Joel Brinkley – McClatchy-Tribune October 9, 2008
Month after month, the nation's attention seems to ping-pong back and forth between the world's two egregious nuclear malefactors, North Korea and Iran.
For the last few weeks, all eyes have been on North Korea, as the nation's idiosyncratic leadership began reopening a plant that manufactures weapons-grade plutonium. Christopher Hill, an assistant secretary of state, met, to no effect, with North Korea's leaders in Pyongyang last week - a visit that would have been inconceivable while hawks still dominated the Bush administration.
But, as anyone might guess, the problems in Iran did not suddenly freeze while everyone looked east. In fact several recent developments leave the strong suggestion that Israel is preparing to attack Iran - with significant help from the United States.
You may remember that Israel carried out a major military exercise involving more than 100 F-16 and F-15 fighter jets over the Eastern Mediterranean last June. At the time, American officials said the exercise appeared to be a rehearsal for a bombing attack on Iran's nuclear facilities. And Shaul Mofaz, an Iranian-born former army chief of staff and defense minister, warned that "if Iran continues with its program for developing nuclear weapons, we will attack" - just as Israel bombed a suspected nuclear site in Syria last year.
The likelihood of an American attack has diminished. American commanders "think it would complicate the situation in Iraq and the region," John Bolton, the former U.N. ambassador, told me. He favors an attack but says "the Bush administration was much more inclined to do it a few years ago." Secretaries Condoleezza Rice and Robert Gates, at State and Defense - relative moderates within the Bush administration - now dominate discussion of issues like this.
Would Washington support an Israeli attack? Recently, the administration has given clear signals that it would not. But then, why did the Pentagon announce last month that it planned to sell Israel 1,000 new GBU-39 bunker-busting bombs? They are small weapons that can be dropped from the wings of the fighter jets in Israel's air force. Each can penetrate 6 feet of reinforced concrete. If several aircraft hit the same target the total penetration could be much deeper.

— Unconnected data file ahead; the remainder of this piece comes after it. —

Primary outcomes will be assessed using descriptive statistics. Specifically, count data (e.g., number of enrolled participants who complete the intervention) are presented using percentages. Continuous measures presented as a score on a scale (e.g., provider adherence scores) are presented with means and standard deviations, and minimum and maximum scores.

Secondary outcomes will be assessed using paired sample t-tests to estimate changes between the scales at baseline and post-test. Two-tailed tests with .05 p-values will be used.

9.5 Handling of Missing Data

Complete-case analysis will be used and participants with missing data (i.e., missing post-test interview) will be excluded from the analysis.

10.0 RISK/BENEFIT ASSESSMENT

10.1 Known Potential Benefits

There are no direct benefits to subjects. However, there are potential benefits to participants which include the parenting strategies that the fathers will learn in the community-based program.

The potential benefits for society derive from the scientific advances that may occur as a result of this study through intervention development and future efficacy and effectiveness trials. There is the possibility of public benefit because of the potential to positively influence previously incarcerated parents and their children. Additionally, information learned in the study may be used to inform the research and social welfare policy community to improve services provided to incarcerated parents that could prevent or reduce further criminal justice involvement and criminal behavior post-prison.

Why does Israel need those bombs? Israeli military analysts have been saying they are for attacking underground weapons depots in Gaza or southern Lebanon. Perhaps.
But then, why about the same time did the Pentagon agree to sell Israel sophisticated upgrades for the country's Patriot anti-missile missiles - and send more than 100 technicians to install them? If Israel attacked, Iran has warned that it would fire volleys of ballistic missiles in response.
And there's more: Just last week came the news that the United States has deployed an advanced early-warning radar system in Israel for detecting incoming missiles. It is so sophisticated that, for now, U.S. Army crews will be stationed there to operate it.
Bolton and others advised against "reading all of that into this," as he put it. The United States continually sells military equipment to Israel. Most years the United States gives Israel about $2 billion in military aid, and it must be spent on American arms.
What is more, Abbas Milani, an expert on Iran at Stanford University, told me that the Iranian press of late has been saying "the time is past" when the United States might attack. And while there is some concern about Israel, the Iranian papers correctly note that the country is locked in negotiations to form a new government that aren't likely to be settled for several weeks. Israel would not attack before a new government forms.
At the same time, though, Israelis certainly saw Mahmoud Ahmedinejad, the Iranian president, telling the United Nations last month that "the Zionist regime is on a definite slide toward collapse, and there is no way for it to get out of this cesspool."
Still, all of this may be a hall of mirrors. The United States may be arming Israel purely for defensive reasons. Israel's military exercises and blustery threats may simply be the state's way of warning Iran. On the other hand, the Bush administration's statements cautioning Israel may simply be an attempt to prevent Iran from blaming Washington if Israel does attack.
In any case, Bolton said, "Israel's decision will not be based on what the Pentagon wants." And if Israel does attack, Iran will consider Washington responsible, no matter what the administration has said.
"So if the U.S. is going to be blamed anyway," Bolton offered, "we ought to go ahead and assist them."
Joel Brinkley is a former Pulitzer Prize-winning foreign correspondent for The New York Times and now a professor of journalism at Stanford University. Readers may send him e-mail at: email@example.com
Last updated 14/10/2008